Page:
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China's Greatest Pirate Queen by CLM Staff Writer
No picture is known to exist of Cheng I Sao (literally meaning Wife of Cheng), but she is nonetheless renowned in China and Southeast Asia as one of the greatest pirates in history, and certainly the greatest Woman pirate ever.
 
What is known is that prior to taking up the practice of piracy she first embarked on a career in that even earlier established criminal trade (reputedly the oldest trade in the books) of prostitution, but love intervened and while still at a young age she married a powerful pirate named Cheng and joined him at sea.  Together they tyrannized the South Sea between 1801 to 1807 when Cheng passed away.  Rather than demurely retiring from the seafaring way, Cheng I Sao took over and then expanded the family business.  
 
She quickly appointed one Chang Pao (believed by some to have been her son-in-law) as Captain of the fleet, and left much of the fighting of battles to him while she oversaw the building of a pirate empire.  At one point she is reputed to have been in command of a fleet of over 1,500 ships and 80,000 sailors, known as the Red Flag Fleet. Ultimately she virtually ruled the South China Sea, and was seemingly immune to capture by either the Chinese Navy or the even more capable Portuguese or British.
 
She established harsh and brutal rules of conduct for everyone under her, with punishments ranging from having your ears cut off for desertion to having your entire head removed for disobeying her orders or for committing the ultimate of crimes, cheating on your wife.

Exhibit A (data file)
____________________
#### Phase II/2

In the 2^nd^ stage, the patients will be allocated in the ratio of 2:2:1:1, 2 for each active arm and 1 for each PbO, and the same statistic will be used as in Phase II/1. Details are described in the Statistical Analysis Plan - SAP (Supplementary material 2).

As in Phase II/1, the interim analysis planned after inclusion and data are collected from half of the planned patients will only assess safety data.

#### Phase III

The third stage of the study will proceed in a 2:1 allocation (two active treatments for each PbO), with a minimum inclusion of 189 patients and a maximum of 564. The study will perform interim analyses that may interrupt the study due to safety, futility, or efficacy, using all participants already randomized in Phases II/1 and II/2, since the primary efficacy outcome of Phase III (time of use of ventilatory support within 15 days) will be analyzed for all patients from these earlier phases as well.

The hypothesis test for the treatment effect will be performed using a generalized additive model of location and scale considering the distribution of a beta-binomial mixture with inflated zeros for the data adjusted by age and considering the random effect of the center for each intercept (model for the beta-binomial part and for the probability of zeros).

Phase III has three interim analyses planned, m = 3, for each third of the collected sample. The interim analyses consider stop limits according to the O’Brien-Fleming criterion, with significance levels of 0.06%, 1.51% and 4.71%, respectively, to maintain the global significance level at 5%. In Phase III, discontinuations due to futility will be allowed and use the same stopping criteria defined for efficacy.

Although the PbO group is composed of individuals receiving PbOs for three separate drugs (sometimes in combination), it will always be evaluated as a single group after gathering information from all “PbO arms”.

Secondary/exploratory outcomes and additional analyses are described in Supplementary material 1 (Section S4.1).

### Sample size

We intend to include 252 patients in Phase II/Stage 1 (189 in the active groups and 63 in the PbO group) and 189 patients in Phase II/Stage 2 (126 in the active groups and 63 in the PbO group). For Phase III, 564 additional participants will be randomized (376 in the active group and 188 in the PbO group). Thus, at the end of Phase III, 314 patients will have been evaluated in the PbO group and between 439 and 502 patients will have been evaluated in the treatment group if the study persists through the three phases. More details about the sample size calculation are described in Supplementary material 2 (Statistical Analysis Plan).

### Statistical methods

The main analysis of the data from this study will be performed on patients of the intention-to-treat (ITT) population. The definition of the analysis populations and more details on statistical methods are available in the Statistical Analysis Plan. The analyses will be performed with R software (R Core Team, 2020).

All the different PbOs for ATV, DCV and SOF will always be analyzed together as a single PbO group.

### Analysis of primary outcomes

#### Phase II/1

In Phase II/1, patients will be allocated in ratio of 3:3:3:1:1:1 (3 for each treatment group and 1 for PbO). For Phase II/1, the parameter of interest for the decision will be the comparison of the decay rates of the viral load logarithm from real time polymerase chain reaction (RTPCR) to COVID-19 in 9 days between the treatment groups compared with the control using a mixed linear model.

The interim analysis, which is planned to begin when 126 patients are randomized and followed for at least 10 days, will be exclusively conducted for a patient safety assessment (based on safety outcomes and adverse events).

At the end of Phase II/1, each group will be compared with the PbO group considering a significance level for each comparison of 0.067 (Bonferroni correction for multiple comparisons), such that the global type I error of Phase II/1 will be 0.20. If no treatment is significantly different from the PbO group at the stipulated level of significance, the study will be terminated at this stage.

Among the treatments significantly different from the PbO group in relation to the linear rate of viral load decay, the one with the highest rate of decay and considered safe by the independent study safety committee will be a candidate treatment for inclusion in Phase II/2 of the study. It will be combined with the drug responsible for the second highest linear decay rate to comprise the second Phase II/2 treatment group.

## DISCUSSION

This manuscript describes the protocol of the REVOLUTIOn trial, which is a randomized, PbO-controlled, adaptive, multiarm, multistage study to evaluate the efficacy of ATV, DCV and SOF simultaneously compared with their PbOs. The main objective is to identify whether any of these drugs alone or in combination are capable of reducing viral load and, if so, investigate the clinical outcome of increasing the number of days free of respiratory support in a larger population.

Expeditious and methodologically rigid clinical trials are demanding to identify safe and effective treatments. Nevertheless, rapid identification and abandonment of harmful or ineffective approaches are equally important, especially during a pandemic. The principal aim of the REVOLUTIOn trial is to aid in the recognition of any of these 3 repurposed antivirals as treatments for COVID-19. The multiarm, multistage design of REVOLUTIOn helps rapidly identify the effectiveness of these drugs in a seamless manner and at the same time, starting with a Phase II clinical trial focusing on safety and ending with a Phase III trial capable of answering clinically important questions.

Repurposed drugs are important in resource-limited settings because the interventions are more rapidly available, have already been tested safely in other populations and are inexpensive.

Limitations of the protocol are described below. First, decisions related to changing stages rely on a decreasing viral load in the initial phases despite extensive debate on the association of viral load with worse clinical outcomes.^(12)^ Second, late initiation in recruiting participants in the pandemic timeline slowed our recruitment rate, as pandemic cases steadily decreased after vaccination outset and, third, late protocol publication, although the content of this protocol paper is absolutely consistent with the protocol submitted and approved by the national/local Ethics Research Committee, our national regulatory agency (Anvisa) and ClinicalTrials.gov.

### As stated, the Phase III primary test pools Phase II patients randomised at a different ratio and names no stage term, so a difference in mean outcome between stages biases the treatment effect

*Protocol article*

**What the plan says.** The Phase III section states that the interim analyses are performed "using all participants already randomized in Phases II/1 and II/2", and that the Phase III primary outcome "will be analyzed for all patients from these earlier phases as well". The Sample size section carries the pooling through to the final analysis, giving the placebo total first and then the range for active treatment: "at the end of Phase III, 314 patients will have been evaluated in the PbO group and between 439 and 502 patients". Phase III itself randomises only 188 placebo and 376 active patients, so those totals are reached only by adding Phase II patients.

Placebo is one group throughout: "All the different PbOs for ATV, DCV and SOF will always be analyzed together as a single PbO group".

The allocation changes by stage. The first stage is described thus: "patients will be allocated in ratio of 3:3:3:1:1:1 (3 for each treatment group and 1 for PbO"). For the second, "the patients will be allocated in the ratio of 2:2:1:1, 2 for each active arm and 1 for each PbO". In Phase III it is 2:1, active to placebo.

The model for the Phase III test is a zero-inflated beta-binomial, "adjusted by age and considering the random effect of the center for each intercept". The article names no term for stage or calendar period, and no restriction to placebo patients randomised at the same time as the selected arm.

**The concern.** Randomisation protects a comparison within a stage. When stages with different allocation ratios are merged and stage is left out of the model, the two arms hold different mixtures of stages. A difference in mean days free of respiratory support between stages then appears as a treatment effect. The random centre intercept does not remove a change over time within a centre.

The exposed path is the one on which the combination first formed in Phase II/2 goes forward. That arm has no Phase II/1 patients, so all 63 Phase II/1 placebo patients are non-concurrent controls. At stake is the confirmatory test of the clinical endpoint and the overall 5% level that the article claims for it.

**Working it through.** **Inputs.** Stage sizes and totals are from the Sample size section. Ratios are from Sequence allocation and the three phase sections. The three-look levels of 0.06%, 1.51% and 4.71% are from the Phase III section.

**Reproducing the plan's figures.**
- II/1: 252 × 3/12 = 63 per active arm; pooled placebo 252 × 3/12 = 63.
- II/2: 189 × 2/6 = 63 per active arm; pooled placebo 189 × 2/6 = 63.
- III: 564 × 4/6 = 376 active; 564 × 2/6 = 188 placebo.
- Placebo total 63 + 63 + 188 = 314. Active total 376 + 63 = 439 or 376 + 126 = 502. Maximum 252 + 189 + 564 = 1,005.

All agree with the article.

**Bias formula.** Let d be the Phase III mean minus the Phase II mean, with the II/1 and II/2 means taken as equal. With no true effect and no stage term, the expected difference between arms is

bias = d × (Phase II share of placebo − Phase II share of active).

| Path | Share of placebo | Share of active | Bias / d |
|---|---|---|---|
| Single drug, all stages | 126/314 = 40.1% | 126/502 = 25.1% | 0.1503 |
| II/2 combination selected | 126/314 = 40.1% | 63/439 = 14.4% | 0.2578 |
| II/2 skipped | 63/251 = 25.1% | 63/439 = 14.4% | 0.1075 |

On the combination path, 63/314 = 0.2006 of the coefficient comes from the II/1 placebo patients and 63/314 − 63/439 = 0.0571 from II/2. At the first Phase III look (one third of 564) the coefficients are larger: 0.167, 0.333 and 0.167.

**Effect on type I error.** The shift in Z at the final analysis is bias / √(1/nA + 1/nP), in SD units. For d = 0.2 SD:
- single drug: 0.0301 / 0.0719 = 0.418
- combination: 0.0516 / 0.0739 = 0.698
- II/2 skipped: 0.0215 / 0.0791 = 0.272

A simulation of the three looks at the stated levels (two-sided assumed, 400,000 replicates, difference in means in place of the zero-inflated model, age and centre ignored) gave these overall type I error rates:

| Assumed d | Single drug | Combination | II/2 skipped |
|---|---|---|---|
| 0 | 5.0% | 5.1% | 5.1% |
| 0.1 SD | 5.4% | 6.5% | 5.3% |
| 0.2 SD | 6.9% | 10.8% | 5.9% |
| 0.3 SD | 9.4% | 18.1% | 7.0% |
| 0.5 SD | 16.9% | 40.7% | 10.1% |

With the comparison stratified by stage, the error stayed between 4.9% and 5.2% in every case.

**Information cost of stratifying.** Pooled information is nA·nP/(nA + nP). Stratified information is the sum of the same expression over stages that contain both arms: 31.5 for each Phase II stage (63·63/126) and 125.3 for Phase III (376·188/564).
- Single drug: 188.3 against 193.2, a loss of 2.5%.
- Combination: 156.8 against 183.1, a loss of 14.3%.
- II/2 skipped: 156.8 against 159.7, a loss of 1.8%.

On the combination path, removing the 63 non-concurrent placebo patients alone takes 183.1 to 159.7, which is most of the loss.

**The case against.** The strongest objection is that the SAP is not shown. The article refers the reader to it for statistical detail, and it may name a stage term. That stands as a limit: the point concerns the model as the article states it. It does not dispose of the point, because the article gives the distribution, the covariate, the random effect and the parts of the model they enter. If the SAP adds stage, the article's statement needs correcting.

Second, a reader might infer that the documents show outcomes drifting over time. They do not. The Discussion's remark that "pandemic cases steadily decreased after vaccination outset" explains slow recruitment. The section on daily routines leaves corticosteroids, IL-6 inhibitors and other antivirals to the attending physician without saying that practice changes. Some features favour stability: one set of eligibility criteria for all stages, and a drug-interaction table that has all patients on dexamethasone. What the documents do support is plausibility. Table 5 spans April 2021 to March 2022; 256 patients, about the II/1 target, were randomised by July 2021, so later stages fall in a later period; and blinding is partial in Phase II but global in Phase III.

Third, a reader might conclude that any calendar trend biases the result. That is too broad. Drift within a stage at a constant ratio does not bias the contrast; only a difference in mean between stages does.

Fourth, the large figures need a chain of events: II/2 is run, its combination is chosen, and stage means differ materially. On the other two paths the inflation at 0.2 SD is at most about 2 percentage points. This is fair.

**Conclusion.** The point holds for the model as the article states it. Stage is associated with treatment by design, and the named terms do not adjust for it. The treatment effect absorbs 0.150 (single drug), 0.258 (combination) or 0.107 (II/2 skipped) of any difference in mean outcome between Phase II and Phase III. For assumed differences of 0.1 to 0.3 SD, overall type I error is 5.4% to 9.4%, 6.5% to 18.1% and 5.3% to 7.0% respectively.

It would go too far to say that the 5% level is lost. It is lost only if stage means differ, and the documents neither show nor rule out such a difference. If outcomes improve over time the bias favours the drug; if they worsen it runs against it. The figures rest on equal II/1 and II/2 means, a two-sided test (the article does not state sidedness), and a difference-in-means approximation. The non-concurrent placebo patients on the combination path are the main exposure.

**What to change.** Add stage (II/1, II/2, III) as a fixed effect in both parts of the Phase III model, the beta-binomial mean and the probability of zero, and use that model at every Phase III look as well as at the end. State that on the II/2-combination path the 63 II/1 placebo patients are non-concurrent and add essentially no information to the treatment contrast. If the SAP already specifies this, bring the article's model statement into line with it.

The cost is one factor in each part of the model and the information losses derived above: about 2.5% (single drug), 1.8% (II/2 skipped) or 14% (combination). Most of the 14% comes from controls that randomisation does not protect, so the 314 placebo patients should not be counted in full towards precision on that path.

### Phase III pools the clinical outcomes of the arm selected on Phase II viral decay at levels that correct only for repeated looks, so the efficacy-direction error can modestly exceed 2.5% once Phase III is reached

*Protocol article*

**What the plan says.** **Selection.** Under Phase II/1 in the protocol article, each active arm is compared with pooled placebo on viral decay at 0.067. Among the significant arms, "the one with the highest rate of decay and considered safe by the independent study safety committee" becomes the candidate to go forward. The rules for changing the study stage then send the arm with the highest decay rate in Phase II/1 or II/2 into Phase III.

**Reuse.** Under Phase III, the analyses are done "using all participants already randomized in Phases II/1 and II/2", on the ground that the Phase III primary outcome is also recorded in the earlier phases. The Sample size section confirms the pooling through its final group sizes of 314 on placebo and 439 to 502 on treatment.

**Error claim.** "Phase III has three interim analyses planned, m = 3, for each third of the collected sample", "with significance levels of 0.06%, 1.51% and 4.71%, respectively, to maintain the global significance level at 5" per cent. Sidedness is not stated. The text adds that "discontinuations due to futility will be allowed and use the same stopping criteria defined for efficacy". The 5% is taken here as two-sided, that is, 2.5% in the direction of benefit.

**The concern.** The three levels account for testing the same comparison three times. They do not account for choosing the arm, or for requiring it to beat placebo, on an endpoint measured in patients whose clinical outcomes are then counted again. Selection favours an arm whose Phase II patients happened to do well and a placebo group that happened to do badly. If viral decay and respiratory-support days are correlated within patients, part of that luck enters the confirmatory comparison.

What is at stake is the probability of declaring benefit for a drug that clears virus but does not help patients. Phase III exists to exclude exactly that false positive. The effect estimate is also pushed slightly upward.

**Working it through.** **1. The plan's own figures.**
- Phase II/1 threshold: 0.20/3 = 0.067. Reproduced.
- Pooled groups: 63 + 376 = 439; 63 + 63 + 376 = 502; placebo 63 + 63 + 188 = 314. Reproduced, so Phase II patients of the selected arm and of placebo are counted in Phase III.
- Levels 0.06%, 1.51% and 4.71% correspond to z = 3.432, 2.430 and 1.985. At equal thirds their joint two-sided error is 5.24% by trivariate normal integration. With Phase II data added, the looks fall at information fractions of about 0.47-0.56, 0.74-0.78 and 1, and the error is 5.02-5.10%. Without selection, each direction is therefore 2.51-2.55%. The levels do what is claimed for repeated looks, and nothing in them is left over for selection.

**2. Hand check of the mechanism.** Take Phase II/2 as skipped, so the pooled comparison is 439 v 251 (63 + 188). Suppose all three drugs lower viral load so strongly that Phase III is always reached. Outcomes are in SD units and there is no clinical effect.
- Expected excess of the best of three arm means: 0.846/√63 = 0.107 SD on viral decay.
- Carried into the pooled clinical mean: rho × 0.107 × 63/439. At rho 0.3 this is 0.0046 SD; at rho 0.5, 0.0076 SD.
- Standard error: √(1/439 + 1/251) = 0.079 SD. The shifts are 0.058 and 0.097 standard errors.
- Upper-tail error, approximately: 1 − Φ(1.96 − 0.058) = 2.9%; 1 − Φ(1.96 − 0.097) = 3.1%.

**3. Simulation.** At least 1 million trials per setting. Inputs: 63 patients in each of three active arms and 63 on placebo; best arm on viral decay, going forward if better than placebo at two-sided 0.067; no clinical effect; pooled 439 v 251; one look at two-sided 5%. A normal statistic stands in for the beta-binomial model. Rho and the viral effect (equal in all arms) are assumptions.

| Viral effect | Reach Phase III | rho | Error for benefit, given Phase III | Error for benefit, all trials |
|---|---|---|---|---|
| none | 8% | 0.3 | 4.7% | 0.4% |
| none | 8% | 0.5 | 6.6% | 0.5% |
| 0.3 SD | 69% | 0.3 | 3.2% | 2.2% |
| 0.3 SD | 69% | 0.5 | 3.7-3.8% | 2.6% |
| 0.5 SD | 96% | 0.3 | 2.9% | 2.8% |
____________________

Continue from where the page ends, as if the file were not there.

Eventually, after years of being out witted and outfought by this Pirate Queen, the Chinese Empire did the only sensible thing in order to bring an end to her domination of the surrounding seas C they offered her complete immunity to prosecution and bribed her. She even managed to negotiate immunity for almost her entire pirate navy, most of whom joined the Chinese military in respected positions.
 
In or about 1810 the Wife of Cheng married Chang Pao, retired from life at sea to take up a new career as owner of a gambling house, had a son, and lived until 1844 at which time she passed away peacefully as a 69 year old Grandmother.  
 

 
Wood Sculpture by Jennifer Marlowe depicting an idealized image of Cheng I Sao. Photo courtesy of www.thebrighamgalleries.com/Artists/JMarlow/


From: Original         Author: CLM Staff Writer         Time: 3/5/2010 3:33:30 PM

 
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#2015-11-16 02:09:00 by Iamtheeggman @Iamtheeggman
Reply NICE!!!!!
#2016-11-19 08:33:00 by Anonymous244399 @Anonymous244399
Chinese Pirate Queen and the Royal British Navy would have made fantastic allies.... would have made a perfect Chinese woman & White man love story: the legendary Chinese pirate queen falls in love with a British naval captain and together they build an empire in China, soon becoming the Empress and Emperor of China...and all their future children will be mixed race--half Chinese (mother side) and half white (father side).
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